Certain artists contrive not simply to be their own era’s perfect imagemakers but to embody its essence within their private lives. Such a one was Gian Lorenzo Bernini. To the crisis-ridden Italy of the 17th century, with its wars, famines, plagues and rebellions, his sculpture, in works like Apollo and Daphne or The Ecstasy of St Teresa, proposed an alternative world of rapture and exaltation. As Rome’s chief architect under six popes, he effectively re-created the city’s imperial grandeur in the swirl of St Peter’s great colonnades, the fantastic baldachino within the basilica itself and the Fountain of the Four Rivers in Piazza Navona.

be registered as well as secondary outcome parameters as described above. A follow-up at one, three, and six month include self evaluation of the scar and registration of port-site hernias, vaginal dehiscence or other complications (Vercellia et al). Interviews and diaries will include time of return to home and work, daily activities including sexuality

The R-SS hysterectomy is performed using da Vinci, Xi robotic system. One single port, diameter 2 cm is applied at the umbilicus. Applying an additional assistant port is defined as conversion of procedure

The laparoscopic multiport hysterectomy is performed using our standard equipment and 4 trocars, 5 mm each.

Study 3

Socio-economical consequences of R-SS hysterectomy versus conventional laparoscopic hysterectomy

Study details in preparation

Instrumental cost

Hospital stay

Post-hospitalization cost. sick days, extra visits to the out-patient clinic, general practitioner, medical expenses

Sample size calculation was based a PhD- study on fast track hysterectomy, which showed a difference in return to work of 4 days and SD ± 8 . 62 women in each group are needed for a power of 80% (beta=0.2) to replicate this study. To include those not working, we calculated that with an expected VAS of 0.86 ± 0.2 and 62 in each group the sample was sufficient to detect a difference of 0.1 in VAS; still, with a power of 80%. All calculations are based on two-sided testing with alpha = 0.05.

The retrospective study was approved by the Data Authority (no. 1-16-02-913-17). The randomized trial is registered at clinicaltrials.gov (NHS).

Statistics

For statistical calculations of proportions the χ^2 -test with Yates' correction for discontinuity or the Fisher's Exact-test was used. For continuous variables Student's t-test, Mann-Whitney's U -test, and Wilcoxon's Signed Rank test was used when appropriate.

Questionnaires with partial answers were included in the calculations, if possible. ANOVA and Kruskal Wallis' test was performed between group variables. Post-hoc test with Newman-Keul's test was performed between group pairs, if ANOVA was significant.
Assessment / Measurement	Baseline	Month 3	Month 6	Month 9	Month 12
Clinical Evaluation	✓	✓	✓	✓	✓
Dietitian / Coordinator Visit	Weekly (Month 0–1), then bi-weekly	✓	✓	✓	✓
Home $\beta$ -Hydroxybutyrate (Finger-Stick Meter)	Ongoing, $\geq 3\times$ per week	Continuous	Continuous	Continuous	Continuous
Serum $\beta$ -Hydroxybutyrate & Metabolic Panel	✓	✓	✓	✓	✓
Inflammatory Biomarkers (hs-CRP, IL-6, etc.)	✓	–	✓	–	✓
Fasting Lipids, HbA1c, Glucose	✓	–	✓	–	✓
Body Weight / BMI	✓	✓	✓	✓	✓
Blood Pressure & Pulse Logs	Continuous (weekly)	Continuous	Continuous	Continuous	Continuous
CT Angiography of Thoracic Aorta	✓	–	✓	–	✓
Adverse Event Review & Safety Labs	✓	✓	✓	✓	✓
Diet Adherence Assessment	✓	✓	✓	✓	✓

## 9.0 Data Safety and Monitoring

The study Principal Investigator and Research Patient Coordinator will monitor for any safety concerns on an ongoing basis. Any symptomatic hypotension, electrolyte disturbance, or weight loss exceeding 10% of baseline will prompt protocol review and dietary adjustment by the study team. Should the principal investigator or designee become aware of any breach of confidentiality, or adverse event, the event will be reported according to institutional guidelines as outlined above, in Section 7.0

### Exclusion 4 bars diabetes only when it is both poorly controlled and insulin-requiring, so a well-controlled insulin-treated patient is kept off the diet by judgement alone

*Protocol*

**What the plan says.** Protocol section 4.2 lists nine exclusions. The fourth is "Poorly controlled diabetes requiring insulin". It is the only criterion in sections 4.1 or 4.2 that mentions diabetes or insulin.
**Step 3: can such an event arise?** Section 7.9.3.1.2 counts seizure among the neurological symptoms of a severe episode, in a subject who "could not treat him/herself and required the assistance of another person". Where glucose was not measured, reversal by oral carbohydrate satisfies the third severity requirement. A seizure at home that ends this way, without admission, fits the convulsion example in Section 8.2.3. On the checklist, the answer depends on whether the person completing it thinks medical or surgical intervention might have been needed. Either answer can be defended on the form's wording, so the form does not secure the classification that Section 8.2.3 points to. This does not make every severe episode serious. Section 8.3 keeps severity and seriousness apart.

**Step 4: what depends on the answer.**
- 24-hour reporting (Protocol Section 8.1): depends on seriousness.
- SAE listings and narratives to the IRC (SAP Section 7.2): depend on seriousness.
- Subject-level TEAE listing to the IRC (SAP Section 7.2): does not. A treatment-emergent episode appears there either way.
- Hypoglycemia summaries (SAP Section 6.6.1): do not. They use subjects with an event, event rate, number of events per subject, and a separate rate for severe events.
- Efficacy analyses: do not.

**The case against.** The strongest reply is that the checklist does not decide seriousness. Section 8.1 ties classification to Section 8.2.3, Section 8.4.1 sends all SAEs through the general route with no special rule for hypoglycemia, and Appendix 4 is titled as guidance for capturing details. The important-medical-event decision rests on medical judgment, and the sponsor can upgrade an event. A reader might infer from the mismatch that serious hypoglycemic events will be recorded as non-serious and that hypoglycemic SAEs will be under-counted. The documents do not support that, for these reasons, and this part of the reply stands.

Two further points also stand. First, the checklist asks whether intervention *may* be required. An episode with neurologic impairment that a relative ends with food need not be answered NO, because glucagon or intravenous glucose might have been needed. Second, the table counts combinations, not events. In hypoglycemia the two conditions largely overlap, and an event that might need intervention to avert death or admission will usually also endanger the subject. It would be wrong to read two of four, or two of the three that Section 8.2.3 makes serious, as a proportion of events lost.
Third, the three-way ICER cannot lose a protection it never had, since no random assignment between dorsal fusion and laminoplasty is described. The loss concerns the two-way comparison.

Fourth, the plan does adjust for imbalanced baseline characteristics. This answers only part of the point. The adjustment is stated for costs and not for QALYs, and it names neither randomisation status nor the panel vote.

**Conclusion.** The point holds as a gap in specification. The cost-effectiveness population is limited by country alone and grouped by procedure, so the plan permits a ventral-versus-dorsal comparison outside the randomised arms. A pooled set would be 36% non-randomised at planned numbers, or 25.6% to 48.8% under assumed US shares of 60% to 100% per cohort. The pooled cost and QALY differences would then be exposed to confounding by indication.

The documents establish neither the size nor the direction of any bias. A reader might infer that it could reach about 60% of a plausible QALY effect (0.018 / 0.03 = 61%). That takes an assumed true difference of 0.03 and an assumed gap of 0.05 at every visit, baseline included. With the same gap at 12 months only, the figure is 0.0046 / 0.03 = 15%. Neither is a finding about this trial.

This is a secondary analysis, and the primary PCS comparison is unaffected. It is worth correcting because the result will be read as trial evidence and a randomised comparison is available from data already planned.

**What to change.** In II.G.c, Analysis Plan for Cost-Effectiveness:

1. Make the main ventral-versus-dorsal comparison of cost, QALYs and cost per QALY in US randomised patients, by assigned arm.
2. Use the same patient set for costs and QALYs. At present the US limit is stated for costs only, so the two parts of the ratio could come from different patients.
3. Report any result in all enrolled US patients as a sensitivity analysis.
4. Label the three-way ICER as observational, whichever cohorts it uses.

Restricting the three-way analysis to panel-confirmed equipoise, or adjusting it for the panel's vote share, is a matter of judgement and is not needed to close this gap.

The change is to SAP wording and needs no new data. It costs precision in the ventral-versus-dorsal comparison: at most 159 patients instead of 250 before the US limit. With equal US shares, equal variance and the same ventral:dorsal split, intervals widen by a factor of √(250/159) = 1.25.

Bernini was profoundly attuned to the Baroque’s underlying quirks of fancy, fretfulness and excess. Ages in advance of the Romantic cliché that requires ‘creatives’ to justify their special status by behaving badly, he knew just how an artist should conduct himself, whether in telling a French courtier, ‘You are not